“At the heart of economics is a scientific mystery: How is it that the pricing system accomplishes the world’s work without anyone being in charge? Like language, no one invented it. None of us could have invented it, and its operation depends in no way on anyone’s comprehension or understanding of it. … The pricing system–How is order produced from freedom of choice?–is a scientific mystery as deep, fundamental and inspiring as that of the expanding universe or the forces that bind matter.”
I don’t believe that extreme stupidity is natural.
We are cognitively endowed by nature to, say, learn our mother tongue without instructions but reading and writing are unnatural because it is a learned skill. So also it is natural to be about average in intelligence (and therefore about average in stupidity) but extreme, off the chart stupidity is not natural. It has to be learned. I am guessing that one has to be immersed in some pernicious ideology to achieve a level of gross stupidity the mere observation of which makes your head hurt.
With this lead in, I am giving you fair warning that the YouTube video below may damage your mental health. So here goes. Continue reading
This is inspired by my friend Rajan Parrikar’s post “Portraits of Success.” He references Carolyn Caddes‘s book, Portraits of Success – Impressions of Silicon Valley Pioneers (1986), which is a photographic tribute to the pioneers of Silicon Valley.
Among those featured in the book is Prof Terman (1900 – 1982) of Stanford University who is identified as “the Father of Silicon Valley.” Two of his students, Bill Hewlett and Dave Packard, were the first to follow his advice to start up their own electronics company. Thus was Hewlett-Packard Company formed in 1938 in a garage in Palo Alto, CA.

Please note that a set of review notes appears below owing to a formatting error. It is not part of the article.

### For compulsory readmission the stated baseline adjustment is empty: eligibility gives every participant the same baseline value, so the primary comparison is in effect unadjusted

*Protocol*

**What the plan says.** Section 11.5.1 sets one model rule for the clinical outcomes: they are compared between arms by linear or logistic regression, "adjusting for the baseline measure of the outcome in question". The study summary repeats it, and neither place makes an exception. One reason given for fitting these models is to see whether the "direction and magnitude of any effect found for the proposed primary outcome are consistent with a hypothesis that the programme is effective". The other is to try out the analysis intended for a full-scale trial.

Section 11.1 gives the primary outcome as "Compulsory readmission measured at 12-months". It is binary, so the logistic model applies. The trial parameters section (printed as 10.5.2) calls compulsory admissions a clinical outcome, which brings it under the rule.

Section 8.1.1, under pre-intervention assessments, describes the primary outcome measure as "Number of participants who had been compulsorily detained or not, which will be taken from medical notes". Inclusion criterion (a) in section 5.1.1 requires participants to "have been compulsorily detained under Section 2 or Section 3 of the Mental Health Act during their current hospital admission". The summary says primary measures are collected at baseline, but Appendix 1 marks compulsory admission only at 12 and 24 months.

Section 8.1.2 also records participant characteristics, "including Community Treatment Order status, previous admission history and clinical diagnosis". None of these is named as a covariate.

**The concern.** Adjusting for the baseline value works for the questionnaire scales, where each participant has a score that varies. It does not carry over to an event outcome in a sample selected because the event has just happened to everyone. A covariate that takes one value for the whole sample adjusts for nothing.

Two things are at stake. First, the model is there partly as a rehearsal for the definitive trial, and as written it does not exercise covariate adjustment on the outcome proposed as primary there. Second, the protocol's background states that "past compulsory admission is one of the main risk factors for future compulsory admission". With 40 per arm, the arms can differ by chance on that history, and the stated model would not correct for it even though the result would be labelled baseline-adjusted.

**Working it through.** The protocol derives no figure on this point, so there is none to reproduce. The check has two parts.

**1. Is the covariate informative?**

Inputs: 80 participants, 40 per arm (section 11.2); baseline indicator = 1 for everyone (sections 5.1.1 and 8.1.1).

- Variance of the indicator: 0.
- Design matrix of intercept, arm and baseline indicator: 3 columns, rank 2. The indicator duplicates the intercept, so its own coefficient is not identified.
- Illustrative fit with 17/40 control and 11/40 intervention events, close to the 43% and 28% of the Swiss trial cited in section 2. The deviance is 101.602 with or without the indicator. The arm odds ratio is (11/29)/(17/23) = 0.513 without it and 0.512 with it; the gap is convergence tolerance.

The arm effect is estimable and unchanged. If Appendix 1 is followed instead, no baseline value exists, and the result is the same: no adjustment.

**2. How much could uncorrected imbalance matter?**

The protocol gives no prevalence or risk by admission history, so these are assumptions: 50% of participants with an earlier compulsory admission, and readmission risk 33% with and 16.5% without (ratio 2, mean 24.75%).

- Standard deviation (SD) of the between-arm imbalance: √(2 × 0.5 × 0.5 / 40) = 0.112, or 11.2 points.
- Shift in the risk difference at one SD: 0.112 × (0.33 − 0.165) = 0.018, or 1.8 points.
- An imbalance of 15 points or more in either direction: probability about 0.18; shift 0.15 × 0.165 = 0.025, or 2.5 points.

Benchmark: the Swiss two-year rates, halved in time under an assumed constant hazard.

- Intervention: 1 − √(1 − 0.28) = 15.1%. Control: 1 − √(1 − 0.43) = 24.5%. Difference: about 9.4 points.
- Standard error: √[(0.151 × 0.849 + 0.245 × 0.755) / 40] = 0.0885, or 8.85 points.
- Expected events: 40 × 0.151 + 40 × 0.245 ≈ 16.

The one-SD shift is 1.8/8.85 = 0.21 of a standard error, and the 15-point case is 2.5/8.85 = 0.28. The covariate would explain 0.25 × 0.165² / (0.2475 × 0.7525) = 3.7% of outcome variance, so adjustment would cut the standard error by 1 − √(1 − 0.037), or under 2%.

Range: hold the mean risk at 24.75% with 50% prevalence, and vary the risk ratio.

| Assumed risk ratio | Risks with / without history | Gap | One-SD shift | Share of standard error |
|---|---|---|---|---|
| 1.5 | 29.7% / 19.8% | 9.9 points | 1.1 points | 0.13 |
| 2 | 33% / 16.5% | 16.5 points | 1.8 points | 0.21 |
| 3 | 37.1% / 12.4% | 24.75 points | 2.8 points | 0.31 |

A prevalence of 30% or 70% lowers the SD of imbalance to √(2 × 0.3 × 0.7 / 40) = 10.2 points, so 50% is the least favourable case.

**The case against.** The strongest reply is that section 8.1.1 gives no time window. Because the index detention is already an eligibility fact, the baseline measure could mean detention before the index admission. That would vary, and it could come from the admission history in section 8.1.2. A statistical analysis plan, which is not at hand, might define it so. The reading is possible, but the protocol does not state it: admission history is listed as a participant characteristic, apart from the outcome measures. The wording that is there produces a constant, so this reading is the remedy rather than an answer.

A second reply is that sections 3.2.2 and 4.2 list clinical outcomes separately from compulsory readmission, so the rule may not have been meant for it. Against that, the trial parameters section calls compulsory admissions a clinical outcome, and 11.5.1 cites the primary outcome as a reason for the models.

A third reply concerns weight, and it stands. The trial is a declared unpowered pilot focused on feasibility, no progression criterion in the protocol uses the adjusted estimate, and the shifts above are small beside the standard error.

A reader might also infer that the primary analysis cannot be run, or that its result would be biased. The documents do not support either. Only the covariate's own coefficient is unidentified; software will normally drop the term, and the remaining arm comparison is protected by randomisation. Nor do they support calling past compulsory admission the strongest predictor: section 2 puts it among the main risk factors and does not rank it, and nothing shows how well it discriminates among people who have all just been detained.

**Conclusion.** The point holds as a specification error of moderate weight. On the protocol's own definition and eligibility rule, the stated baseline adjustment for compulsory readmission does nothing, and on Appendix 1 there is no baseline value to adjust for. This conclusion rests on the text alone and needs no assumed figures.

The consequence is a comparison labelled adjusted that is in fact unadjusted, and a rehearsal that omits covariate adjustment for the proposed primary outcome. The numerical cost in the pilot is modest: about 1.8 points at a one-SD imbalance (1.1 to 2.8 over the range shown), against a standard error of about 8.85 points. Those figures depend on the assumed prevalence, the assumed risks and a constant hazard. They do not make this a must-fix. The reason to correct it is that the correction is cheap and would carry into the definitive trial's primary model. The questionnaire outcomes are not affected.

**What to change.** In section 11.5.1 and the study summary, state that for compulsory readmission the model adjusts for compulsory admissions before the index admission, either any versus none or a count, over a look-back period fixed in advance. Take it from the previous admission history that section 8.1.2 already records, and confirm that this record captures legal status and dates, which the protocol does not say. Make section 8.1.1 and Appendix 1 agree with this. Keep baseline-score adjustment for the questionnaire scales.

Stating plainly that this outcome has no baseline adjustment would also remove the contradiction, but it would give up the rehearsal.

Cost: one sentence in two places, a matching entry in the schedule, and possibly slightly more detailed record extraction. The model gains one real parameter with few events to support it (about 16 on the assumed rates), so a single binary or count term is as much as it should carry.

As it happens, I worked at HP in Cupertino, CA for a few years starting in the mid-1980s and even saw Bill and Dave in the facilities. Continue reading
In a comment Ram wrote, “What are your thoughts on governments (or quasi government bodies) deciding what subjects should be taught in schools. For physical and social sciences, yes, I could think of market deciding it. But specifically what about languages? Can a government decide? But again, if we leave it to the market, some languages may not survive. I find it abhorrent that in some Indian states one could complete schooling all the way until Grade 12 without learning the local language.”
TL;DR version: Government should never get into any aspect of education — funding and running schools, dictating content, etc. That’s the job of parents, and if necessary, the job of society. Regarding languages, people decide what survives and what doesn’t. It’s a pity when a language dies but the use of force to keep a dying language alive cannot be morally justified.
All problems that humanity faces will ultimately be solved through better intelligence. After all, it is human intelligence that produces all that we have for our survival and prosperity. Nature-provided raw materials are strictly speaking worthless without the application of intelligence. Until very recently, all we had was human intelligence and human labor to get things done. More recently, human labor was augmented with machines. Machines are ultimately the product of human intelligence and human labor. Now we are getting to the point where human intelligence would be augmented by artificial or machine intelligence, and then in short order artificial intelligence will surpass human intelligence (just as machine labor has surpassed human labor.)
So tomorrow I am off to the old country for a few days. There’s tons of stuff to be done but they can all wait while I make a quick visit to India. I will be in Mumbai and Delhi.
This ad is probably from the mid-1980s. A massive 26MB hard drive for only $5K. As the ad points out, that’s less than $200 per MB. Now that’s a deal you couldn’t have refused. We should note that $5K in those days is equivalent to $10K in today’s dollars. Imagine, paying $10K for storage just enough for a few mp3 songs! Continue reading